Alexandrian tetradrachm with an unusual deity

Discussion in 'Ancient Coins' started by TIF, Mar 16, 2019.

  1. TIF

    TIF Always learning.

    We've recently seen Apollo Didymeus thanks to this detailed post by @Jochen-- the description of the ancient "animatronics" of the cult statue was a riveting read. Alexandrian coinage has an astonishing array of deities and cult figures... from snakes riding horses to mashups of a half dozen multicultural gods. Usually the reverse figures are drawn from Egyptian deities or common Roman deities. This coin, however, features a cult statue of Apollo popular in Ionia, Apollo Didymeus.

    EGYPT, Alexandria. Antoninus Pius
    regnal year 11 (147/8 CE)
    billon tetradrachm, 23 mm, 14 gm
    Obv: ANTωNEINOCCEB EVCEB; laureate draped bust right, seen from behind
    Rev: Apollo Didymeus standing facing, holding quiver and stag; LENΔEKATOV around
    Ref: Emmett 1358.11; RPC Online 14267; Dattari-Savio Pl. 108, 8084.

    @zumbly has a fantastic drachm with the identical depiction of Apollo but also flanked by two Nemeses (jealous!! :sour:).

    If this coin depicts the Didymean cult statue of Apollo made by Kanachos c. 500 BCE, what is it doing on a coin of Roman Egypt six centuries later? The iconography does not seem to be common and cults of Apollo Didymeus seem to have existed in only a handful of locations in Asia Minor and one in Sogdiana.

    I can understand the purpose of blending Roman and Egyptian gods for Roman Egyptian coinage, and I can understand why common GrecoRoman deities and personifications appear... but why this version of Apollo, a cult statue from 750 kilometers across the sea... 2800 km by land? What was important enough about this cult statue to warrant its placement on coins of Roman Egypt?

    Apollo Didymeus appears only in the early years of Antoninus Pius's tenure as Augustus and of Marcus Aurelius as Caesar under Pius.

    I have no answers but it is fun to speculate. Who was in charge of deciding who or what is depicted on the reverses of coins of Roman Egypt? Did Apollo Didymeus mean something special to the person who made that decision? Was there something going on in Rome or the emperor's life which tied in to this archaic statue or cult? Was there a copy or illustration of this statue in Alexandria? Maybe... maybe the original Kanachos Apollo Philesios (Didymeus) ended up in Alexandria! When Didyma was sacked by the Persians it was taken to Ekbatana. Seleukos Nikator returned it to Ionia centuries later. Where did it go after that? Okay, probably not Alexandria :D... but whoever designed that coin had seen it or some representation of it. I suppose the designer and engraver could have used other coins as a model.

    Alexandrian tetradrachms had poor quality metal during the reign of Antoninus Pius, or at least they didn't hold up to the ages as well as others. The surfaces are usually very porous and unattractive. This coin has rather good fabric, "for the type" :D. The still images capture all the surface flaws. Here's a quick in-hand video:

    Do you have any coins that have puzzling iconography? I'd like to see other examples.
    Last edited: Mar 16, 2019
    Smojo, ominus1, Chris B and 28 others like this.
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  3. Roman Collector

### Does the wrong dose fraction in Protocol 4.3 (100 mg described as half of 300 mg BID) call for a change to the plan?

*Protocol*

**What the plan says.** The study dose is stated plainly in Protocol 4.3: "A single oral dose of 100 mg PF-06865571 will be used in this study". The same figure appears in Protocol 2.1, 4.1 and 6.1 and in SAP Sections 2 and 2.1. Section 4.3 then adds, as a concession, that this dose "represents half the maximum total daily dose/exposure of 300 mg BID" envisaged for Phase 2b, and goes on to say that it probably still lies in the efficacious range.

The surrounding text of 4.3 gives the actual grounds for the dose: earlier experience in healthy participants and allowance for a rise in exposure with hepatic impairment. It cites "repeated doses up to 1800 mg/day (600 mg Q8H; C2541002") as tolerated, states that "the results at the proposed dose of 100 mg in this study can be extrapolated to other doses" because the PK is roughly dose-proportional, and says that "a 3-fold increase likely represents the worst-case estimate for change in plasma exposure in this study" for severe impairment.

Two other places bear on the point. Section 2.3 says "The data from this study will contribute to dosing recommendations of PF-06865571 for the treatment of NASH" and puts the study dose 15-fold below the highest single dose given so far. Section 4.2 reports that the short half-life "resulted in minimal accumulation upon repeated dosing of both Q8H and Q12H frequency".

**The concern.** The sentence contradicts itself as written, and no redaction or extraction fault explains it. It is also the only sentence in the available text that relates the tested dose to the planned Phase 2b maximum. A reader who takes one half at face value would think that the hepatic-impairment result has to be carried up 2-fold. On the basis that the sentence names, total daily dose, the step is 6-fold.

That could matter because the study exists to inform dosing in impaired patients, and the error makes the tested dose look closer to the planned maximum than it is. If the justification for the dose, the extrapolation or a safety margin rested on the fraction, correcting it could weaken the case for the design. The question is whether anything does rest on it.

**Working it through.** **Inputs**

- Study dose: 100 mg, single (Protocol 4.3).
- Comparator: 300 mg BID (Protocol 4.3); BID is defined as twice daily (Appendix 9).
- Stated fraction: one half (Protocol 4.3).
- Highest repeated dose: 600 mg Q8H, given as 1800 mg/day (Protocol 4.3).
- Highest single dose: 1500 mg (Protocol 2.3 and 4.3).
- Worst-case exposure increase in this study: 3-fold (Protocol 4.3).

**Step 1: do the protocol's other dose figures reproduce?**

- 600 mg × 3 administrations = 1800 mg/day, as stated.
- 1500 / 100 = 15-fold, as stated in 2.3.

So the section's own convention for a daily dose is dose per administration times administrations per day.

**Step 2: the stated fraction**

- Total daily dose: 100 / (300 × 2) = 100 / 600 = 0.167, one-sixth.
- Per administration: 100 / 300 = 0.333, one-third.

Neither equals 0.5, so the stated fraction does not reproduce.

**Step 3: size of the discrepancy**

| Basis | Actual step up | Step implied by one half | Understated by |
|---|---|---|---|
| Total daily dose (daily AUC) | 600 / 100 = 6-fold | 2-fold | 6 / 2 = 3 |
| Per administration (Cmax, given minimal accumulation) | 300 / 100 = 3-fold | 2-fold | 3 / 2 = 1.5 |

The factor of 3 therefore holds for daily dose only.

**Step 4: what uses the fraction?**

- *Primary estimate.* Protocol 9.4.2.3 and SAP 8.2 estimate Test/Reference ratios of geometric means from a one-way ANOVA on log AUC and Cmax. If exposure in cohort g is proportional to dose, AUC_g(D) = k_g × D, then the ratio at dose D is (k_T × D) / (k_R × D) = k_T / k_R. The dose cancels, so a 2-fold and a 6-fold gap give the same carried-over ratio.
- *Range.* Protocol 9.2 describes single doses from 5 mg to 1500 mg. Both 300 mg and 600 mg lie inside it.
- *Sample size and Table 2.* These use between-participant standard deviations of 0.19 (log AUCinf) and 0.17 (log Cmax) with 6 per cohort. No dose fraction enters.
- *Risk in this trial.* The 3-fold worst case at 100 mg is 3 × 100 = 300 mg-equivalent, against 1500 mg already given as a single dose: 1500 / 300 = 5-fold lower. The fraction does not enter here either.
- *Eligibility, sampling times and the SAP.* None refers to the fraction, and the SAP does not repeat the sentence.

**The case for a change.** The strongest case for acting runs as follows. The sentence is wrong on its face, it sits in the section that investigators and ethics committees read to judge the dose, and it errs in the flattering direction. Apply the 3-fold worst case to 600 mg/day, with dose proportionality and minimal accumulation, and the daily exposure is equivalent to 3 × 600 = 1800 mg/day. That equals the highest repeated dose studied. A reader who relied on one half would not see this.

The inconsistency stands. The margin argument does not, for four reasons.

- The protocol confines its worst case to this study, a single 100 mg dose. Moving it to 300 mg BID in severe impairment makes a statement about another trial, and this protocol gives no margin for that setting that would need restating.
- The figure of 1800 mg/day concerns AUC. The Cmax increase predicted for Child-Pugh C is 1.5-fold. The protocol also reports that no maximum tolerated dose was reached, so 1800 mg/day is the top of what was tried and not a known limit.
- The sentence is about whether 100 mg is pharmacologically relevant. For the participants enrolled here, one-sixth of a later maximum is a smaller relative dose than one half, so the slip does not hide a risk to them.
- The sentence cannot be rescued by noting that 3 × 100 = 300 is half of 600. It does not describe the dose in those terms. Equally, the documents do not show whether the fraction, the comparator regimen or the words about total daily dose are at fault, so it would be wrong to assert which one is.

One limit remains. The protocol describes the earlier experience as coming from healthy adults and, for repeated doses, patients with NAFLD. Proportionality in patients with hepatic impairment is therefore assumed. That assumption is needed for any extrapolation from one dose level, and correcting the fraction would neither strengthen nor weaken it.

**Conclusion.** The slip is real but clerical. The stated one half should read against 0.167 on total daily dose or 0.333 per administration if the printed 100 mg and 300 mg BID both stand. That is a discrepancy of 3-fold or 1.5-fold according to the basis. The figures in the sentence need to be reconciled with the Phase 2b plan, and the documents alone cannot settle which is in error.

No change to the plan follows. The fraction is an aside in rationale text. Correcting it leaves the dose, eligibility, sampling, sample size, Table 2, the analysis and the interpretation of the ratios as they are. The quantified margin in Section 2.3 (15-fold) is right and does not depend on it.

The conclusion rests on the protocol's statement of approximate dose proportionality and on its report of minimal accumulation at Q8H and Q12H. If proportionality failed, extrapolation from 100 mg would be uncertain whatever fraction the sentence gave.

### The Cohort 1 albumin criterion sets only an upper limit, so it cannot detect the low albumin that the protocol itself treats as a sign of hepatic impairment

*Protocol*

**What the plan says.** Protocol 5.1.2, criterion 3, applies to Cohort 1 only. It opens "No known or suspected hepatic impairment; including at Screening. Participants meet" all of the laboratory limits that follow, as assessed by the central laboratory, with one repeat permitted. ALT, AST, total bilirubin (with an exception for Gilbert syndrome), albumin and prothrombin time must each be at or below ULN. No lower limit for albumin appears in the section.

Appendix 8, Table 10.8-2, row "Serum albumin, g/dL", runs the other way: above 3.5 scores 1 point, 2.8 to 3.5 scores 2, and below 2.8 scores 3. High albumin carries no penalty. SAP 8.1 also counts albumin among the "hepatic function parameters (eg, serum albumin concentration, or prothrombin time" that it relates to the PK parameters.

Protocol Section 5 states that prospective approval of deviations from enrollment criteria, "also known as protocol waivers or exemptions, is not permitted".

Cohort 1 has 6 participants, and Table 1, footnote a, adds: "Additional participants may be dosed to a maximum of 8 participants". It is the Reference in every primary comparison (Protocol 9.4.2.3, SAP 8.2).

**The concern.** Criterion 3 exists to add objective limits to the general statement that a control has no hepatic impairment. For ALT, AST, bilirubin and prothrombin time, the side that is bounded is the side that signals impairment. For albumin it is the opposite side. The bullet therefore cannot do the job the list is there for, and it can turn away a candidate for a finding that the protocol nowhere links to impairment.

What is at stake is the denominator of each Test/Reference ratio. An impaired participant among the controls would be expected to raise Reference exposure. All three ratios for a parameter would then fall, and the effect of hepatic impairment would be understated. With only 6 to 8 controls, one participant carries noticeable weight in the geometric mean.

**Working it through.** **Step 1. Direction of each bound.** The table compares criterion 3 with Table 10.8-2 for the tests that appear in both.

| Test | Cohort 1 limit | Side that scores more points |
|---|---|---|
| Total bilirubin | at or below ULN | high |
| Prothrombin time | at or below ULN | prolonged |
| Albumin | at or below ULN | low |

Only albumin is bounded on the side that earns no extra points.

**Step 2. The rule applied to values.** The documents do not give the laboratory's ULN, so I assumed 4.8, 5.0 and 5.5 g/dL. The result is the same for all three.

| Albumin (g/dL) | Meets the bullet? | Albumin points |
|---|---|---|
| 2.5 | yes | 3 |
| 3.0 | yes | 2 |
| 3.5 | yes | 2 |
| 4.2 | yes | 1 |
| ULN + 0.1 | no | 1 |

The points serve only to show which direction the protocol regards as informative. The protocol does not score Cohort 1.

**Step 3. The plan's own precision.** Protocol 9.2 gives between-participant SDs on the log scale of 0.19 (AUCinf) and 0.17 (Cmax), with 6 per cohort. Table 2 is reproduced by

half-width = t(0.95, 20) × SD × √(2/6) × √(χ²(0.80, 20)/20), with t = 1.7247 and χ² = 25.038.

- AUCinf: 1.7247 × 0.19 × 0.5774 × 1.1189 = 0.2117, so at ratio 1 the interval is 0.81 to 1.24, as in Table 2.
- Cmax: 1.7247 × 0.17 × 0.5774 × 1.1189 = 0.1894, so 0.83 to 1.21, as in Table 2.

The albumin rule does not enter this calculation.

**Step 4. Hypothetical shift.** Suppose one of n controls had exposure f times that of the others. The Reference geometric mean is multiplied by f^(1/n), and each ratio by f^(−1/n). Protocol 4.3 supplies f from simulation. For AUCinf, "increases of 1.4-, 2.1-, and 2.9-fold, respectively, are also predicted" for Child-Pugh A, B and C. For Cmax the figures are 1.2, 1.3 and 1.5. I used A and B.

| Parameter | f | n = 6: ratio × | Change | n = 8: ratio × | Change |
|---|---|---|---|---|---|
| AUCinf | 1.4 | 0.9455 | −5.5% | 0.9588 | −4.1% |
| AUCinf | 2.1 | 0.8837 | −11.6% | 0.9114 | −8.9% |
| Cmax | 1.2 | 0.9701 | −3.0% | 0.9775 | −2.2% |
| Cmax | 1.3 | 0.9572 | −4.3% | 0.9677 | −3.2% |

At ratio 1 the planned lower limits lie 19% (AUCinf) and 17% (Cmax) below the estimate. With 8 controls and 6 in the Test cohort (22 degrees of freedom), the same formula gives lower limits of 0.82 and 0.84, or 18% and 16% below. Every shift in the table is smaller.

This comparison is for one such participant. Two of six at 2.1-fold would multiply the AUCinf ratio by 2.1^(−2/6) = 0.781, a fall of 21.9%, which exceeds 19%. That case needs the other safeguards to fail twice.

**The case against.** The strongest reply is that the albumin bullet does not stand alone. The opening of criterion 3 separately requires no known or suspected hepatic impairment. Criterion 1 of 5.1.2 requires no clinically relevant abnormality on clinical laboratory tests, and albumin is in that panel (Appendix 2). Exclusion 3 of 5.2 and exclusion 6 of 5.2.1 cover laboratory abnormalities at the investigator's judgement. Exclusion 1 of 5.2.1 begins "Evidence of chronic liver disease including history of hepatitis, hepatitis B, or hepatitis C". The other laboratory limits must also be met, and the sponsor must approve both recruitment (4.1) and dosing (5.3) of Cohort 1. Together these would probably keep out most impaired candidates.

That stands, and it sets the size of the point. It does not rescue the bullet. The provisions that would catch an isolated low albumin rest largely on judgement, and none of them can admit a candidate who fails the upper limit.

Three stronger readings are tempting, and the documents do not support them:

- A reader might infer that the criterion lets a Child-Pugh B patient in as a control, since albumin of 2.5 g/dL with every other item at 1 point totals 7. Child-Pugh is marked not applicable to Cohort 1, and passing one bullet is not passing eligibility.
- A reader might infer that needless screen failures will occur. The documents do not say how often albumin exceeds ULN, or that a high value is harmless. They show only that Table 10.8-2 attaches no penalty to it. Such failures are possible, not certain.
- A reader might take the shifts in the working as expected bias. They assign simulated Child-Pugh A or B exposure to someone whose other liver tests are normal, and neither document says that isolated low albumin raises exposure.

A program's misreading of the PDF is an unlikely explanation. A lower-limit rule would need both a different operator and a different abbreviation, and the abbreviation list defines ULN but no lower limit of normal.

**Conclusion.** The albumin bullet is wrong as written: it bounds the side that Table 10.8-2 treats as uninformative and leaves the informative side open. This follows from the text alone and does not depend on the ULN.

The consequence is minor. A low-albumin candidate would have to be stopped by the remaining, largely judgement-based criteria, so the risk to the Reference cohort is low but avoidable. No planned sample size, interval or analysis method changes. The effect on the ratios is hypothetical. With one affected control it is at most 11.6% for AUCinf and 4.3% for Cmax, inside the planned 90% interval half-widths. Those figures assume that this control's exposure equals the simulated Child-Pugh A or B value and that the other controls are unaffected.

Roman Collector Supporter! Supporter

    Cool! And puzzling, indeed.

    Here's one that's not a puzzle, but it does have Apollo Didymeus.

    Miletos Apollo.jpg
    Greek Ionia, Miletos.
    AE Hemiobol, 3.35 g, 18.3 mm, 12 h.
    Aeschylinos, magistrate, ca. 200 BC.
    Obv: Apollo Didymeus standing right, holding small stag and bow; monogram below.
    Rev: Lion seated right with head turned to left, star above, monogram right, ΑIΣXΥΛΙΝΟΥ in exergue.
    Refs: Deppert 941-56 var; Marcellesi 56.
  4. furryfrog02

    furryfrog02 Well-Known Member

    Great coin and great write-up @TIF! I'm normally not a youtube watcher but since you posted it, I figured it would be ok :p I was right! The picture doesn't do justice to just how big and thick that coin is. Thanks for sharing!

    Unfortunately, I don't think I have anything that really fits this category.
  5. Mat

    Mat Ancient Coincoholic

    Beautiful coin & video, night weight too. Congrats.
    TIF likes this.
  6. ancient coin hunter

    ancient coin hunter 3rd Century Usurper

    I don't think I have anything as interesting. Maybe my postumus ant from Trier with serapis. He was kind of far from home.
    TIF and Justin Lee like this.
  7. zumbly

    zumbly Ha'ina 'ia mai ana ka puana Supporter

    Great coin! I love how it looks in that in-hand video, which really shows off its wholesome chunkiness. :hungry:

    Antoninus Pius - Drachm Apollo Miletus 2596.jpg
    AE Drachm. 24.25g, 33.5mm. EGYPT, Alexandria, RY 10 = AD 146/7. RPC Online temp 13590; Emmett 1457; Dattari Savio 8311-12. O: ΑVΤ Κ Τ ΑΙΛ ΑΔΡ ΑΝΤωΝƐΙΝΟС СƐΒ ƐVС, laureate head right. R: Apollo Didymeus (of Miletus) standing, facing, holding stag and bow, tripod at feet; between the Nemeseis of Smyrna, one on right holding cubit-rule; L ΔƐΚΑΤΟV in exergue.
    Ex Dr Walter Neussel Collection
  8. chrsmat71

    chrsmat71 I LIKE TURTLES!

    Awesome TIF, I love a good edge view...and that one is chunky and sweet!

    I've always wondered who the heck this chick is? (Usually when I think that it is Apollo, but experts seem to also think it's a lady).